If you are a broadcaster, you know that it’s not going to be a good day when you walk into a hearing on the possible extension of the performance royalty in sound recordings to over-the-air broadcasters and see buttons saying "I Support a Performance Right NOW" on the lapels of every other witness on the panel – including the Register of Copyrights, Marybeth Peters. But that was the scene in Washington, as the House Judiciary Committee’s subcommittee on Courts, the Internet and Intellectual Property held a hearing as to whether the right to collect a royalty for the public performance of a sound recording (the actual song as sung by a particular artist, as opposed to the underlying musical composition) should be paid by broadcasters. Broadcasters in the United States have paid only a royalty on the public performance of the composition (to ASCAP, BMI and SESAC), and have never paid a royalty for the public performance of the sound recording. The lack of a sound recording royalty has always been justified in the past on the theory that the artists and copyright holders in the sound recording benefit more than composers through the airplay of the sound recording, as they receive the bulk of the proceeds from CD sales, and the performers benefit from the promotion of live performances. As they benefit from the promotion provided by the airplay of the song, there is no need for any sort of performance royalty. As the music and radio businesses have both thrived in the United States – more so than anywhere else in the world – it seemed that this arrangement was mutually beneficial.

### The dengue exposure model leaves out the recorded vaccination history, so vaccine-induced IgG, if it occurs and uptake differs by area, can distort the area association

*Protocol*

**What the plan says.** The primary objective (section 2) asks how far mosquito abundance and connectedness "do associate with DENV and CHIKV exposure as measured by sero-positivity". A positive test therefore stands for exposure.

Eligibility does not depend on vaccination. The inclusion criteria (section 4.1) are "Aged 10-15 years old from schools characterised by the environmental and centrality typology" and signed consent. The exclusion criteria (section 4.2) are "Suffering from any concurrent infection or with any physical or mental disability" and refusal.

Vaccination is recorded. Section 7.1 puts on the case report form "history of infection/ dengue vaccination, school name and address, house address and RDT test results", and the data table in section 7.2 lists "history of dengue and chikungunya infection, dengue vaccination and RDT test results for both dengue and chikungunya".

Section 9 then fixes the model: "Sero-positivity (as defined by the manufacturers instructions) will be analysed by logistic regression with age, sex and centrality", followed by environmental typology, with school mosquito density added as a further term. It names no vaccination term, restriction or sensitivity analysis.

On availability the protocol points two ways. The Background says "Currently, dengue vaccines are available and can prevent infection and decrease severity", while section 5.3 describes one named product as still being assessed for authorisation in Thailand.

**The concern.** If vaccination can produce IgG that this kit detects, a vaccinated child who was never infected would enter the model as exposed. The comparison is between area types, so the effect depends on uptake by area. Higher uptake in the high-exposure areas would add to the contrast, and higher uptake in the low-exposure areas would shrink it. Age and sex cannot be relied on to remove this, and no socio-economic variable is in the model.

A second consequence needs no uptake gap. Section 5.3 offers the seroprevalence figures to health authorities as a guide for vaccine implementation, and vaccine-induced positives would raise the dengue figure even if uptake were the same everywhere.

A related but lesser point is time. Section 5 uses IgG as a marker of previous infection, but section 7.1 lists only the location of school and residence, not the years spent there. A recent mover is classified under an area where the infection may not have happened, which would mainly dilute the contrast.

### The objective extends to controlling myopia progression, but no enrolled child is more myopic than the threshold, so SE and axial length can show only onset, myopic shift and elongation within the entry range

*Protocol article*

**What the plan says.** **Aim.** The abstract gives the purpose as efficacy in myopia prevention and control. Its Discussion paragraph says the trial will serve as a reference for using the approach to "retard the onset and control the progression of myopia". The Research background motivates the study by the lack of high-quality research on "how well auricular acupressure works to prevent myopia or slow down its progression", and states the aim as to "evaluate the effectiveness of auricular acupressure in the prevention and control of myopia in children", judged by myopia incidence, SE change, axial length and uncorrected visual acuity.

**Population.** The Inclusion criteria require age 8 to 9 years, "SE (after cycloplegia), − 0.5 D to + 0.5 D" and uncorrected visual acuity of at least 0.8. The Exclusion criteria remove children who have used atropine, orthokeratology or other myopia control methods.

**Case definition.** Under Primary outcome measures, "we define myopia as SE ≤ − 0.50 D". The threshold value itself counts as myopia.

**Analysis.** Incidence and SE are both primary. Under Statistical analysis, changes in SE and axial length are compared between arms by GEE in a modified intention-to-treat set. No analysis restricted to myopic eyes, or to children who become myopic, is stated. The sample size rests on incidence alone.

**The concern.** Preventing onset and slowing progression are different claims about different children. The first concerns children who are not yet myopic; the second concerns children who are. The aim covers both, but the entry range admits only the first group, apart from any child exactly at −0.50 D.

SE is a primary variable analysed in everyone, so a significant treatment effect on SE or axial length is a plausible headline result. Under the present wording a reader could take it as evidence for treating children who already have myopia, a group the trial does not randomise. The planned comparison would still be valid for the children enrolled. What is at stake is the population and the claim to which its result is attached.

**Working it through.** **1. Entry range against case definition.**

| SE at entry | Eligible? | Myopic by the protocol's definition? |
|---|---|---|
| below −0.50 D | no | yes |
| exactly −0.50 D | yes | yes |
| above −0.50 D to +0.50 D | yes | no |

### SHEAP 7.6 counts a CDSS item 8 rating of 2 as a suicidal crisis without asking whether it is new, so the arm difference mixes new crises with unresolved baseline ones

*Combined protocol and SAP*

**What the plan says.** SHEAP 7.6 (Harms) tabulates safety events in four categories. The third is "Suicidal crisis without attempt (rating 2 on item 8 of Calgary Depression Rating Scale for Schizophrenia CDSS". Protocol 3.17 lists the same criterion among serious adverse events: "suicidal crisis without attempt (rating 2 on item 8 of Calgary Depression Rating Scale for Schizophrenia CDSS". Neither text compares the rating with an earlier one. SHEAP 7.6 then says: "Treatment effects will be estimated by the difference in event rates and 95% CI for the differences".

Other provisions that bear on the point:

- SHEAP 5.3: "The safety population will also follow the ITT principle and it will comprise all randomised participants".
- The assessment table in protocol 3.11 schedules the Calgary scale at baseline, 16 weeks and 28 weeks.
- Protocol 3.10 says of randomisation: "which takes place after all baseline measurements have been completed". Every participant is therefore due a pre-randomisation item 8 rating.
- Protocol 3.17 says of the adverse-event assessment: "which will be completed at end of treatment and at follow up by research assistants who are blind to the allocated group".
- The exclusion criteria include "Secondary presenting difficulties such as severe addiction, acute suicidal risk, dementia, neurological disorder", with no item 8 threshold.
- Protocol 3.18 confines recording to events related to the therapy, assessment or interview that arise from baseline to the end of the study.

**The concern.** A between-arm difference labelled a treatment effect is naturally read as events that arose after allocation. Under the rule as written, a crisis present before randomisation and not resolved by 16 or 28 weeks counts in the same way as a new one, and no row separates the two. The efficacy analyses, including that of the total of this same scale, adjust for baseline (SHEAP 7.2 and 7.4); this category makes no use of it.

But, in recent years, the consensus over this mutually beneficial arrangement seems to have broken down. Starting in 1995, a performance right in sound recordings has been imposed on digital services, including the royalty on Internet radio which has recently been so controversial (and about which we have written so much, here). And, with the recent downturn in the record companies’ business, additional sources of revenue are being sought – thus the RIAA and SoundExchange, the collective that receives sound recording performance royalties, have started a Congressional push to require the collection of royalties from over-the-air radio. And that push was reflected in the hearing held on Tuesday before a House Committee that seemed clearly to favor the imposition of this royalty on broadcasters.Continue Reading House Judiciary Committee Hearing on Broadcast Performance Right – No Breaks for the Broadcasters